1- The unfaithfulness of Jews and Gentiles

After the author of the epistle introduces himself as “Paul, the bondservant of Jesus Christ, called to be an apostle, separated to the Gospel of God”, in which is revealed the righteousness of God for all those who believe, Jews and Gentiles (Ro 1:1-17), he starts to describe the state of sin that covered all humanity, and how humanity deserved the wrath of God which is declared from heaven on all human ungodliness and sin (Ro 1:18).  It was necessary for God Himself to intervene on behalf of man to take away this divine wrath, since this judgment included both the Jews and the Gentiles.

The apostle presents the case of justification as follows:

First – Concerning the Jews:

St. Paul presents the case of the entrance of sin to the world because of Adam’s disobedience to the commandment, and therefore death entered man’s life, so man died and sin lived.  Then God gave man the law to follow it and the one who does it shall live (Ro 2:12-13).

But man was unable to follow the requirements of the law and became unable to justify himself with the blood of various animal sacrifices because animal’s blood cannot purify the heart of man and his conscience.  Animal sacrifices could only purify the body from sins that he committed without intention.  But for the sins he committed intentionally, the judgment was death.  In this way, the law became a Judge of man and not a helper to justify him.

Second – Concerning the Gentiles:

Since the Gentiles did not have a written law, God put in their hearts a conscience that judges and discerns like the written law, so their conscience became a law 2 for themselves. When they sinned, their conscience became darkened, corrupt, and unable to judge their deeds.  They also deserved to be under the divine wrath and judgment.

2- How can man be reconciled with God then?

This is the meaning of Justification where man recovers his son-ship to God, and enjoys peace of heart by the purification of his conscience from sin.  Also, justification is the participation in God’s righteousness by faith.  It is a free grace as in the first creation of man from dust (Genesis 2).  It is a second creation, a new creation (2Co 5:17, Gal 6:15).  But there is a difference between the new creation and the first one: dust did not sin but man did sin.  Therefore, it was necessary to radically wash and cleanse man to make him righteous (1Co 6:11).  And Christ did exactly this for our sake.  Here, St. Paul uses two examples to show the work of Christ for us:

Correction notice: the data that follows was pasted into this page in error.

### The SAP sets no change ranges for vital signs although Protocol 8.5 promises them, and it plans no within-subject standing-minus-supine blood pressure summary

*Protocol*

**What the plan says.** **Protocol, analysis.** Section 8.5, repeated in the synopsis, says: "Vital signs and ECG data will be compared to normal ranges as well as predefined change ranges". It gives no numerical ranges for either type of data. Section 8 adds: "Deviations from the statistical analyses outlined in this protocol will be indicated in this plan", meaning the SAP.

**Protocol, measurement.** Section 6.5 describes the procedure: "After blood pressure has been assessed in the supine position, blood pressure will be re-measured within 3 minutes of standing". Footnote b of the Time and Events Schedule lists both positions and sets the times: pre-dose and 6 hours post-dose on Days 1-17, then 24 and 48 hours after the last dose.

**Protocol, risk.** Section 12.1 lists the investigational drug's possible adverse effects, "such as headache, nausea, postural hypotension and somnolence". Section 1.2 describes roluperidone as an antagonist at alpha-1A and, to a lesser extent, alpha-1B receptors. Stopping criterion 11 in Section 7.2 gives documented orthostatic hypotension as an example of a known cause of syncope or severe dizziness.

1-     The propitiation (Ro 3:25): or the sacrifice of atonement (Lev 4:20), whereby Christ gave himself as a sacrifice for our sins, to take away the judgment of death that we deserve, to fulfill the divine justice.

2-     The Redemption (Ro 3:24): The redemption was paid by man to be freed from slavery.  This is what Christ did as He has freed us from the dominion of sin and paid the price, His precious blood on the cross to fulfill the divine justice concerning man, because “what will a man give in exchange (to redeem) of his soul” (Mt 16: 26).  And as St. Peter said, “knowing that you were not redeemed with corruptible things, like silver or gold, … but with the precious blood of Christ, as of a lamb without blemish and without spot” (1 Peter 1:18-19).

Justification is therefore the result of both God’s Justice and Mercy (Ps 85:10-11).

And whoever is justified by the blood of Christ becomes approved to do the works of righteousness through Christ (Ro 6:4, 8:1-2).  This is the full meaning of justification in “being justified freely by His grace” (Ro 3:24), because justification is more than forgiveness of sins.  It is the partaking of God’s righteousness to become enabled to do the works of righteousness with pleasure and consistently as a new creation.

St. Paul says in that respect that if the Jew was justified by faith in the work of Jesus Christ and not the work of the law, this will open the door to the Gentile to receive the righteousness of God through faith in Christ, because God is the same to the Jew and the Gentile (Ro 3:30).

Here we ask with St. Paul:

Why was it necessary that God intervene to justify man?

In the first 3 chapters of the epistle, St. Paul reveals how the human condition had incited the divine wrath because of sin.  Because men “did not like to retain God in their knowledge (out of their own free will), God gave them to a debased (rejected) mind to do those things which are not fitting … according to the lusts of their hearts” (Ro 1:28, 24).  This is fair and just because of the free will that God has given to man when He created him in His image and likeness.  Any man, who with his own free will rejected the grace of God that protects him from falling in sin, has condemned himself to the wrath of God.  Thus man deserved the judgment of death according to the divine justice.

But God promised Noah that He would not destroy the human race by the flood again (Gen. 8, 9).  Therefore, God had to intervene, because of His love, to bear the price of the divine wrath on man and justify him.

(To be continued in the next Short Notes)


  1. G. Zuntz, The Texts of the Epistle, 1954, p. 14-17, 276-279
  2. St. Paul used the word “law” to mean different things in this epistle. The general meaning remained the same “law”, but there is the law of Moses (2:12-14), the natural law (2:14-15), the law of works (3:27), the law of faith (3:27), the law of sin (7:25, 8:2), and the law of the Spirit (8:2).

No responses yet

Trackback URI | Comments RSS

Leave a Reply